There are some Android devices on the market today that still feature removable batteries. Something that used to be standard on older cell phones. It was a desirable feature since you could simply replace a degrading battery with a new one and restore its battery life.
But Apple never included removable batteries on their iPhones and I’ll explain why right now.
So the biggest issue with removable batteries is how much space they take up. This is due to housing components that aren’t necessary for a non-removable battery , since they can simply be glued inside a device without any extra parts, not to mention they can be any shape Apple wants in order to optimize space.
Picture : L-shape Battery
For example, some iPhones feature an L-shaped battery to squeeze in more capacity than a rectangular shape would allow.
Another issue is waterproofing, if your phone’s battery can come out, water can find its way in, which is a problem since users tend to drop their phones in toilets, puddles, or even put it through the washing machine on accident. So a high water resistance rating is a crucial feature.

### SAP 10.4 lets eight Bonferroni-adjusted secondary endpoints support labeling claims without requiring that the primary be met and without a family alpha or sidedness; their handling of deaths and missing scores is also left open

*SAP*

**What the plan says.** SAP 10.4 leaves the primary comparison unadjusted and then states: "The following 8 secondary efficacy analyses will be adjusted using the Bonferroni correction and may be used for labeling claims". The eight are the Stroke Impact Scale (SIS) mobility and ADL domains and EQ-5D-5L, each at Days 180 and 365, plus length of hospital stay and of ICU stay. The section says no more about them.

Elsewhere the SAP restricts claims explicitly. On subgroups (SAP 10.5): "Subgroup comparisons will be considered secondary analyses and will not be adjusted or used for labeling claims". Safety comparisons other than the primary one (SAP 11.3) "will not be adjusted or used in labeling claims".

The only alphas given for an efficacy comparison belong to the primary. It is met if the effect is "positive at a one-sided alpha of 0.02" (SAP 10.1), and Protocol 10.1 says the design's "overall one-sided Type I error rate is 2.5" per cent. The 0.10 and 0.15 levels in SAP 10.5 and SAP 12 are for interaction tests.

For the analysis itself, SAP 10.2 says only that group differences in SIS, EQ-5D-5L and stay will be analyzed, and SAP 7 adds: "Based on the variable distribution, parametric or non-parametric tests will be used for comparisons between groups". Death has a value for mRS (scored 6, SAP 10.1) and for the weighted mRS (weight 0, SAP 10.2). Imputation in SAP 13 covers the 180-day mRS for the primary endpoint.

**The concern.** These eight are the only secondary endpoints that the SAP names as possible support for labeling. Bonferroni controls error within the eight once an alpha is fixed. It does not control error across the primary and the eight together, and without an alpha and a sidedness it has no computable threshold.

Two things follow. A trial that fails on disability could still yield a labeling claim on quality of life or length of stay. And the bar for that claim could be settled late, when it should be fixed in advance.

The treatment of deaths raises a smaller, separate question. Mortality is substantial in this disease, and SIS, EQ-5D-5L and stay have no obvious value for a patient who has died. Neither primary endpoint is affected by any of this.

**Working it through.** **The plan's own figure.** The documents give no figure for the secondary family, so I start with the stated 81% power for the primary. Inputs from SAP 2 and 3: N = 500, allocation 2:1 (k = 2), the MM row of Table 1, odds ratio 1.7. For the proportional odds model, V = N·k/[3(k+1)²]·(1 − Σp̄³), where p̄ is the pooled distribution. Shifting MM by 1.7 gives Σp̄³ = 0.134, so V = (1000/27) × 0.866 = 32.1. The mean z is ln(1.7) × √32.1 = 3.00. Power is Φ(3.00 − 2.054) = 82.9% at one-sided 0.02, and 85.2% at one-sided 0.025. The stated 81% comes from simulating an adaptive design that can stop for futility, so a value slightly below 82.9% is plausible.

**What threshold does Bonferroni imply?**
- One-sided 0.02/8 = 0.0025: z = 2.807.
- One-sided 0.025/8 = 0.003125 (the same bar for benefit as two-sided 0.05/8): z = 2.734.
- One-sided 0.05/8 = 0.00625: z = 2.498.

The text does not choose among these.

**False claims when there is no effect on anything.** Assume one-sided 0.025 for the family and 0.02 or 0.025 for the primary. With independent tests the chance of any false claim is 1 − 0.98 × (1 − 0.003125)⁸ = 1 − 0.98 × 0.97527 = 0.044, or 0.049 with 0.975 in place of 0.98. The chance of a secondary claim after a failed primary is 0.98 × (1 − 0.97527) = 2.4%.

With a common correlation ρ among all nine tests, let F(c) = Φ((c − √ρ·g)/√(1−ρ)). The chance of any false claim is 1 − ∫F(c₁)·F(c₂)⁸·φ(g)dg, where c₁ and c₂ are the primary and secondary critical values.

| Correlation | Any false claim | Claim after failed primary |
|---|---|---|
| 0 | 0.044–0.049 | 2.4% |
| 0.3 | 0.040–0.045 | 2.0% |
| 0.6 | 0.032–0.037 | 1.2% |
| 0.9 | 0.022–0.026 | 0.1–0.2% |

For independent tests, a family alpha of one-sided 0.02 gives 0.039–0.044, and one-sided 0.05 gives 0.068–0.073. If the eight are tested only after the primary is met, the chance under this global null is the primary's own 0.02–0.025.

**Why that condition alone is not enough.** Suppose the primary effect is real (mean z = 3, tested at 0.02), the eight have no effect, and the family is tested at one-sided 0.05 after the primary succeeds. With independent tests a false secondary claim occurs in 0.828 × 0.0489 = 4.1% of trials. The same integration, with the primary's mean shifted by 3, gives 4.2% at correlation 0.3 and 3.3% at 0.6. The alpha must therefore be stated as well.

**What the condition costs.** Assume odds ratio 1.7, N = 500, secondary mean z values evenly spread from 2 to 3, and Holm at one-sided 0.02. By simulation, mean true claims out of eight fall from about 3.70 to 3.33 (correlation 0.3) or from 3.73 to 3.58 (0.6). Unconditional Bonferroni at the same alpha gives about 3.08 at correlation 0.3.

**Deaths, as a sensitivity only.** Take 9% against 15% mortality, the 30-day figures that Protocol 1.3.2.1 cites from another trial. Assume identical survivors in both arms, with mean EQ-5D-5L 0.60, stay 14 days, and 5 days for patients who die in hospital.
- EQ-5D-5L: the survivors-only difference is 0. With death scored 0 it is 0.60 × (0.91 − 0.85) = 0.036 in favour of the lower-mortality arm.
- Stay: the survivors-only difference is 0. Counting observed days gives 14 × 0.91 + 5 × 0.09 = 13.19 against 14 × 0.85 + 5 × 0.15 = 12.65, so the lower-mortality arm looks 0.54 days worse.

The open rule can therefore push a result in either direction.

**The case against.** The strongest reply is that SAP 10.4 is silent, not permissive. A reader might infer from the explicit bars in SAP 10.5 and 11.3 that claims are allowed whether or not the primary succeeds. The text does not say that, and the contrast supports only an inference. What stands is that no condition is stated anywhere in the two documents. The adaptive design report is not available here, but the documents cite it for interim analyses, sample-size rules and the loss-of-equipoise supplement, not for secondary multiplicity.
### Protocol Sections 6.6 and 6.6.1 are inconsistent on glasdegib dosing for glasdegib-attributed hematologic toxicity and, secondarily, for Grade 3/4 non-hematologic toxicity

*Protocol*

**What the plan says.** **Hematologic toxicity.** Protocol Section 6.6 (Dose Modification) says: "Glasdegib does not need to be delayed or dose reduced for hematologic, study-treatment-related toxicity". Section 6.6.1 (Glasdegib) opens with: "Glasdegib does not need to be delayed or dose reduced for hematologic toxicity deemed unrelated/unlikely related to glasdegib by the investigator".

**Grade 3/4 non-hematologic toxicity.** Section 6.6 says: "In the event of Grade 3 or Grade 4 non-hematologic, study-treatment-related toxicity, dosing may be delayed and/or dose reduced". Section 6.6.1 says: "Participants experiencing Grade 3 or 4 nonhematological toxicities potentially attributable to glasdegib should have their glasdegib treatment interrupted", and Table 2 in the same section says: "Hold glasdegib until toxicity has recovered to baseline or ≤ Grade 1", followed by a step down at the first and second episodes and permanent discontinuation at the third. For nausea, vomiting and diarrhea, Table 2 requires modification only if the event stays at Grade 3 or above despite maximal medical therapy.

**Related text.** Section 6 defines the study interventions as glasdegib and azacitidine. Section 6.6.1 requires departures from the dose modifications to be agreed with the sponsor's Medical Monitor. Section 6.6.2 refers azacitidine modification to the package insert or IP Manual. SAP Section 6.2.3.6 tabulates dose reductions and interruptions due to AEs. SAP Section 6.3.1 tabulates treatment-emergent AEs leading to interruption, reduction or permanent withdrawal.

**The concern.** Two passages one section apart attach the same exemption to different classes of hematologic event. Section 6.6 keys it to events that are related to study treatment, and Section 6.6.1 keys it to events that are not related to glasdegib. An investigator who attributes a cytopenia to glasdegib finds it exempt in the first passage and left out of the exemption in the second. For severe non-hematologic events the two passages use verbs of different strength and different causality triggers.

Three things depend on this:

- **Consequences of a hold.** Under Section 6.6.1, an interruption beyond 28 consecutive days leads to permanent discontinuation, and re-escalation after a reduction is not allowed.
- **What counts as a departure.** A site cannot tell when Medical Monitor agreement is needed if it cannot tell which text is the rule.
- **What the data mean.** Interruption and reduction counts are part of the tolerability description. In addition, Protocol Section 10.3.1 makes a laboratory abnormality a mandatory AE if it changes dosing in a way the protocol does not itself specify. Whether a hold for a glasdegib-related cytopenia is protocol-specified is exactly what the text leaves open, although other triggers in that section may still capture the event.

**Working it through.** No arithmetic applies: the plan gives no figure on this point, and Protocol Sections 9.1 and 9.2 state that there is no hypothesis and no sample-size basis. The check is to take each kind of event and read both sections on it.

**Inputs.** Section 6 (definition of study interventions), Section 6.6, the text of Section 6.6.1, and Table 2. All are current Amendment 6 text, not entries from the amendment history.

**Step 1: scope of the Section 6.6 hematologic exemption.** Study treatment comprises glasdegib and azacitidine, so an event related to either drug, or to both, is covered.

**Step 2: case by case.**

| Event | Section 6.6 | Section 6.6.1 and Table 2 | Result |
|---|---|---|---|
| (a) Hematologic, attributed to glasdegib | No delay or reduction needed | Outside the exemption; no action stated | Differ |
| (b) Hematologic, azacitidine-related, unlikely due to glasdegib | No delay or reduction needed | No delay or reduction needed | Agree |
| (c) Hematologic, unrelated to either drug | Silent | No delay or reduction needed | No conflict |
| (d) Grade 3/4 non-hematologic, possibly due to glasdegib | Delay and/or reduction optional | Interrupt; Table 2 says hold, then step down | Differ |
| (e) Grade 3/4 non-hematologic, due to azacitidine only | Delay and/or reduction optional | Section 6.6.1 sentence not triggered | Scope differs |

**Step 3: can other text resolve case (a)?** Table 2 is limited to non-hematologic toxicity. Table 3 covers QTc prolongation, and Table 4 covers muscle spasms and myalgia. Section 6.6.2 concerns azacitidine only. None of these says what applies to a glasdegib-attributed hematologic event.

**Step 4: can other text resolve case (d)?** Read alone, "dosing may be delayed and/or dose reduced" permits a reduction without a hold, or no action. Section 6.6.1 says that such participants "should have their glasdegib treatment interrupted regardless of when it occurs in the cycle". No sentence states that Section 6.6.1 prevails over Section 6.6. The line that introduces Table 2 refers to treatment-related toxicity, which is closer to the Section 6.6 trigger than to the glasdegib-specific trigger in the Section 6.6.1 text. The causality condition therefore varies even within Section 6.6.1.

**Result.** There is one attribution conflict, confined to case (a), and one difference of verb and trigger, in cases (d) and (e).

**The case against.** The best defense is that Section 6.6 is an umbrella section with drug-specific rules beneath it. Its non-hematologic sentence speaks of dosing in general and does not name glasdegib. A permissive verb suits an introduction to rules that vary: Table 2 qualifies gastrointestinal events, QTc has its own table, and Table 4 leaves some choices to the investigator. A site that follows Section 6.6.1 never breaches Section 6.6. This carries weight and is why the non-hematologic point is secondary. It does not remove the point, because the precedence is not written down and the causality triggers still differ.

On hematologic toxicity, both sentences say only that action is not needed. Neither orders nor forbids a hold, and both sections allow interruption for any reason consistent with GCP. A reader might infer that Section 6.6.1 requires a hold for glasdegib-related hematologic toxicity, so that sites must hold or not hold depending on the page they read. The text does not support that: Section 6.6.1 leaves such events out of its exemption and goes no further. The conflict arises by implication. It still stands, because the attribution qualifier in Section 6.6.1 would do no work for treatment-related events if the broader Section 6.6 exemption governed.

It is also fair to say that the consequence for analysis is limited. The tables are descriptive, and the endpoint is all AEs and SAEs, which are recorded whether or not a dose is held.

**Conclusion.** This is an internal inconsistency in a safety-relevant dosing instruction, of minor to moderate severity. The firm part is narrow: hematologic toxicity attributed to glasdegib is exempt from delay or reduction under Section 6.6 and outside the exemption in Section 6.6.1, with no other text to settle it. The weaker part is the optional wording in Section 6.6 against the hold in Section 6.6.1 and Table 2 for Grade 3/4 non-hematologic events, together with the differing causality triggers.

Plus the benefits of removable batteries aren’t as relevant today as over a decade ago. Battery Technology has improved so much that most phones are able to last all day without needing a battery swap, and the number of discharge cycles batteries can sustain without degrading is higher than ever, meaning a phone purchased in 2010 may have needed its battery replaced much sooner than an iPhone purchased a couple years ago. But I can’t leave out the unspoken benefit this has for Apple users who do hold on to their iPhones for many years will eventually notice a decline in battery performance and since they can’t replace the battery themselves, they are left with two options, buying a completely new iPhone, or at least paying for a battery replacement both of which means more profit for Apple.
This article is inspired by a video in Apple Explained YouTube channel.